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Carlos Santana 'tests well' after collision

BOSTON -- It looked so horrific when it happened that Red Sox manager Terry Francona vowed that he would not watch a replay.

The left leg of Cleveland Indians rookie catcher Carlos Santana, one of the top prospects in baseball, collapsed at a freakish angle when Red Sox rookie Ryan Kalish slid into him attempting to score in the seventh inning Monday night.

"I don't want to see it," Francona said after the Indians beat the Red Sox 6-5. "I saw it live. I don't want to see the replay."

Kalish was attempting to score on a single to right field by a third rookie, pinch hitter Daniel Nava, when he slid full-bore into Santana's left leg, which was planted to block the plate as he took a strong throw from right fielder Shin-Soo Choo.

But if initial reports are to be believed, Santana may not have been as grievously injured as many assumed when he was being carted off the field at Fenway Park, his leg in an inflatable orange cast, after a delay of nearly 15 minutes.

"He tested well with the trainers, meaning that they don't feel he has any serious damage," Indians manager Manny Acta said. "He's leaving tomorrow for Cleveland to get an MRI done and then we'll have more of an update.

"That was a very good play, a good block of home plate. And I thought that was the key of the game because they had some momentum going in that inning."

That the Indians are choosing to send Santana home for additional tests would suggest they still have questions as to whether his knee is damaged. But Kalish said he spoke by telephone to Santana, who was in the trainers' room in the visiting clubhouse after the game, and that Santana spoke optimistically about his condition.

"I've already talked to him and he's doing a lot better than they thought," said Kalish, who was unable to dislodge the ball from Santana's mitt and was called out on the play, ending the inning.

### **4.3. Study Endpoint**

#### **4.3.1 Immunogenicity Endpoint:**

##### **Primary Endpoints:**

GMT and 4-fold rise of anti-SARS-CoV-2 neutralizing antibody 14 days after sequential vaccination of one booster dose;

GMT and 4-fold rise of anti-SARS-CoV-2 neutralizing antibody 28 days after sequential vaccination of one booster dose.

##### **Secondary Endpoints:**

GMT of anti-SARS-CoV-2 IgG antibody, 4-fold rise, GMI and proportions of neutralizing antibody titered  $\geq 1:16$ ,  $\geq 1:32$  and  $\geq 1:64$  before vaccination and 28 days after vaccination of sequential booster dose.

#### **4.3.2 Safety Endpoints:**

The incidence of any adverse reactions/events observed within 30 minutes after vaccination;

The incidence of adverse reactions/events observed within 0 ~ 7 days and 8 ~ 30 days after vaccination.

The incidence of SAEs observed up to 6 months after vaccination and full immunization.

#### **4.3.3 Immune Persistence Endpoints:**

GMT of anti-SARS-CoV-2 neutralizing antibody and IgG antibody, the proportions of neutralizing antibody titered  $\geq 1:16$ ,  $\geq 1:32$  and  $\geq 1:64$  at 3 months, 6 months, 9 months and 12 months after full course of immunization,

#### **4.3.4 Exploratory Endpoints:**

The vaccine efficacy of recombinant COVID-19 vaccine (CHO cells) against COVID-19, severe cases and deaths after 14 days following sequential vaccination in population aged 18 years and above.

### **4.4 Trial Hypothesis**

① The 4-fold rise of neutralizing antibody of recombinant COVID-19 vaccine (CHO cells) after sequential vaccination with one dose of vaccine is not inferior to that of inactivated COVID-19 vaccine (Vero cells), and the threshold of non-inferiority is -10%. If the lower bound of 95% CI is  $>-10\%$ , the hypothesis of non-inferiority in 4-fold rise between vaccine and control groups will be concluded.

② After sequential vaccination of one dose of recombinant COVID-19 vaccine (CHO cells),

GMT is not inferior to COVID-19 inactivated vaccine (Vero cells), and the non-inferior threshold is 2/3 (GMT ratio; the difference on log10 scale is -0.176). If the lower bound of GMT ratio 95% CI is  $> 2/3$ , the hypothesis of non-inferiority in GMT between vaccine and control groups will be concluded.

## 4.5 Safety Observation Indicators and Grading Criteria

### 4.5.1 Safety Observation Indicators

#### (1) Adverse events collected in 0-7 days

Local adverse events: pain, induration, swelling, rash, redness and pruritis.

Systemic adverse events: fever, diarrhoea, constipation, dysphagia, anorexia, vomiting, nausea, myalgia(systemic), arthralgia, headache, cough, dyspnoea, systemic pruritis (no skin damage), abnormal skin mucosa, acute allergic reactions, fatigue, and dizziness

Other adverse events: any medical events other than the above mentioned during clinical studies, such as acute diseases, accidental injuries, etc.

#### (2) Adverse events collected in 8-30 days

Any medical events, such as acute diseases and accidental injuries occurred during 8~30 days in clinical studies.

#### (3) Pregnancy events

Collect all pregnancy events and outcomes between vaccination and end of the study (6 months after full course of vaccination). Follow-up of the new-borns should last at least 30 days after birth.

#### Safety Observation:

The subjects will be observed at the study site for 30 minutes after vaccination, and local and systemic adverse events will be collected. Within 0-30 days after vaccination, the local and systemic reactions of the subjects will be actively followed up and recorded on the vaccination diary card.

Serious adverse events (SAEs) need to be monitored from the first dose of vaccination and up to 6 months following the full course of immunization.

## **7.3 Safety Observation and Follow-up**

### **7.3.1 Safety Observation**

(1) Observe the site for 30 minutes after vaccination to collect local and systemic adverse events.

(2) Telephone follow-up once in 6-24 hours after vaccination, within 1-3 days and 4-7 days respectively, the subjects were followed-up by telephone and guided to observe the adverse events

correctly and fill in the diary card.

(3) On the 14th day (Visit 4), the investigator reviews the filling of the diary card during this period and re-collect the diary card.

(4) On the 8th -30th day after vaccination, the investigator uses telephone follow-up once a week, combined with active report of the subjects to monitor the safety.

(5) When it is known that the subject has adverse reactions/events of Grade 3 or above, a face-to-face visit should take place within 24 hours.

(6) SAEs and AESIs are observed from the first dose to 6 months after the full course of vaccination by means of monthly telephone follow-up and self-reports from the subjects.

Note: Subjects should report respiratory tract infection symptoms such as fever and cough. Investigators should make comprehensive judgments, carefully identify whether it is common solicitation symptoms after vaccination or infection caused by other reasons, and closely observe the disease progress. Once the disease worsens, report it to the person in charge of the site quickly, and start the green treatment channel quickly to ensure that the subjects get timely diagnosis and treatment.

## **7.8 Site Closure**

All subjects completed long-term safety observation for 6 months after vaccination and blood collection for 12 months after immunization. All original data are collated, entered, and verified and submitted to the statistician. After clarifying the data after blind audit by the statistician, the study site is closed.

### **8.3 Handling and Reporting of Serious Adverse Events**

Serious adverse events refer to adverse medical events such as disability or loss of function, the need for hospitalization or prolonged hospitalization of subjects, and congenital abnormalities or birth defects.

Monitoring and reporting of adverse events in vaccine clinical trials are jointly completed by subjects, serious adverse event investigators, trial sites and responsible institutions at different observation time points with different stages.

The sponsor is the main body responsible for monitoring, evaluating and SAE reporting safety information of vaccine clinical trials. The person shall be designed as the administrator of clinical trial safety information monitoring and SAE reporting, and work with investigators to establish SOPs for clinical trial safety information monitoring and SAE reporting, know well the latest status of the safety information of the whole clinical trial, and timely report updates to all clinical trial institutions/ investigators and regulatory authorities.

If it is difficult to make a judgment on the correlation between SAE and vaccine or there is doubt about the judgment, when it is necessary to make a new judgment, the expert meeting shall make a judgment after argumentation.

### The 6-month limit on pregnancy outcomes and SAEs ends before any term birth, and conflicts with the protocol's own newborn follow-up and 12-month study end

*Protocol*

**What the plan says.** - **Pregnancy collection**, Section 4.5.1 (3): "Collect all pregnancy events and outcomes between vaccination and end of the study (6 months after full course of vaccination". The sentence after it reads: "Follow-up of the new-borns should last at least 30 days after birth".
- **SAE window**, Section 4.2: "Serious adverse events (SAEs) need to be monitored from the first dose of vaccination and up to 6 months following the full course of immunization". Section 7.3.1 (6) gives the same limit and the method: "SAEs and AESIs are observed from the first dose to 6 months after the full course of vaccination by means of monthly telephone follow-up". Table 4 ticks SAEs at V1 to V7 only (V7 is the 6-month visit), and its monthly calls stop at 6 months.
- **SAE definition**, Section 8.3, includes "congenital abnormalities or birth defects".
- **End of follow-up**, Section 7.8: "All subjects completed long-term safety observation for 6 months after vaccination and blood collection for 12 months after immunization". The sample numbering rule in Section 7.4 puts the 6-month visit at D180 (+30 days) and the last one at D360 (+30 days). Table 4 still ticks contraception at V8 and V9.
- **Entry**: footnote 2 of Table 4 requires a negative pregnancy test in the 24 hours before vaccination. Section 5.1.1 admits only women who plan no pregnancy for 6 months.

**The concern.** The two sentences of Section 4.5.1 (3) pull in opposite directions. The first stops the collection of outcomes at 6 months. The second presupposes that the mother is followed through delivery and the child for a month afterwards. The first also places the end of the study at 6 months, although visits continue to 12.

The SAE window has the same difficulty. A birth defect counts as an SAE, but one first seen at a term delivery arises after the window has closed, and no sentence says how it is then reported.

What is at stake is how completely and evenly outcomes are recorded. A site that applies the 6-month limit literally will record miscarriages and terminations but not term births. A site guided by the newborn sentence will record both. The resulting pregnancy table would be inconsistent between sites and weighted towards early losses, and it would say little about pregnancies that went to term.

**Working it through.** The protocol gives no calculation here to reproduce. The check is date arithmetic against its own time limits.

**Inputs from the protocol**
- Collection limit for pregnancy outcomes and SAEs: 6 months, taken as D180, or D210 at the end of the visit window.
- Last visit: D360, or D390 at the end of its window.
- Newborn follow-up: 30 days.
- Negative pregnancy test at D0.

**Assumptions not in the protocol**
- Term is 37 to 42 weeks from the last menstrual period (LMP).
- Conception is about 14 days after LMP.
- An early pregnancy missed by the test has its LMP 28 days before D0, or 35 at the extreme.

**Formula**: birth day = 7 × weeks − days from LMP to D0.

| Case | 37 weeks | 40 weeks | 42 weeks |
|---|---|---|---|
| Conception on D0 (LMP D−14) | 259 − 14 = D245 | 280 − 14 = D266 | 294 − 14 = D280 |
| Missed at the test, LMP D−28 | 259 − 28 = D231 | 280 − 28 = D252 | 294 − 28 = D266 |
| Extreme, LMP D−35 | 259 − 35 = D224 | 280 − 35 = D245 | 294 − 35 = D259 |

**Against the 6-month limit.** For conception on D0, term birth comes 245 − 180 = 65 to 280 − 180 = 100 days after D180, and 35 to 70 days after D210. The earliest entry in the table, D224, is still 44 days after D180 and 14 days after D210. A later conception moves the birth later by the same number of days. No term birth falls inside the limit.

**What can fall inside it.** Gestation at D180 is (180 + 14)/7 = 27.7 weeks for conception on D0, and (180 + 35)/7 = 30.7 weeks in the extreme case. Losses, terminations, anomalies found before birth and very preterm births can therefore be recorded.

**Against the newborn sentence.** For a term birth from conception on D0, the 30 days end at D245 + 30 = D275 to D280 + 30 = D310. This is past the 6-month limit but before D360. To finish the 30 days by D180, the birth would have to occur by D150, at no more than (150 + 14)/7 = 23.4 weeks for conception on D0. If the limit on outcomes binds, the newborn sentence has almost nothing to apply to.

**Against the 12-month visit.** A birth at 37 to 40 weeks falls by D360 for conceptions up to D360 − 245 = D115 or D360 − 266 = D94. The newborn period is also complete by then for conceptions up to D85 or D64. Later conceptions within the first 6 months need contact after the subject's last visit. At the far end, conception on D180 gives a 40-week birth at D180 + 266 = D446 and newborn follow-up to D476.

"I feel awful."

Kalish watched from the dugout as all eight of Santana's teammates on the field gathered around him while doctors and trainers worked on him. Several of Kalish's teammates, including Kevin Youkilis, spoke with the shaken player.

"I went and talked to him, told him it was part of the game," Francona said. "Unfortunately, sometimes things like that happen."

Santana, 24, who came to the Indians from the Dodgers in a 2008 trading-deadline deal for third baseman Casey Blake, was rated Cleveland's No. 1 prospect entering this season by trade publication Baseball America. He was the MVP of the Eastern League last season, hitting 23 home runs for Akron while leading the league in slugging percentage (.530) and OPS (.943).

Promoted to Triple-A Columbus, Santana was batting .316 with 13 home runs and 51 RBIs in 57 games when he was promoted to the Indians on June 11. The switch-hitter came into Monday night's game batting .265 in 45 games with Cleveland and his six home runs since his debut are tied with Jorge Posada for most by an AL catcher in that timeframe.

Santana wears No. 41 for the Indians in tribute to his idol, former Cleveland catcher Victor Martinez, who is now with Boston and was among the onlookers Monday night. Martinez was on the top step of the dugout and said something to Santana as he was driven off.

"That's the last thing you want to see on the field," Martinez said. "It's always tough to watch something like that happen.

"I got to know him a little bit in spring training. He has great talent, man. He has a great chance to be a special player in this level. I really wish him the best, and hopefully he'll get better quick."

Gordon Edes covers the Red Sox for ESPNBoston.com.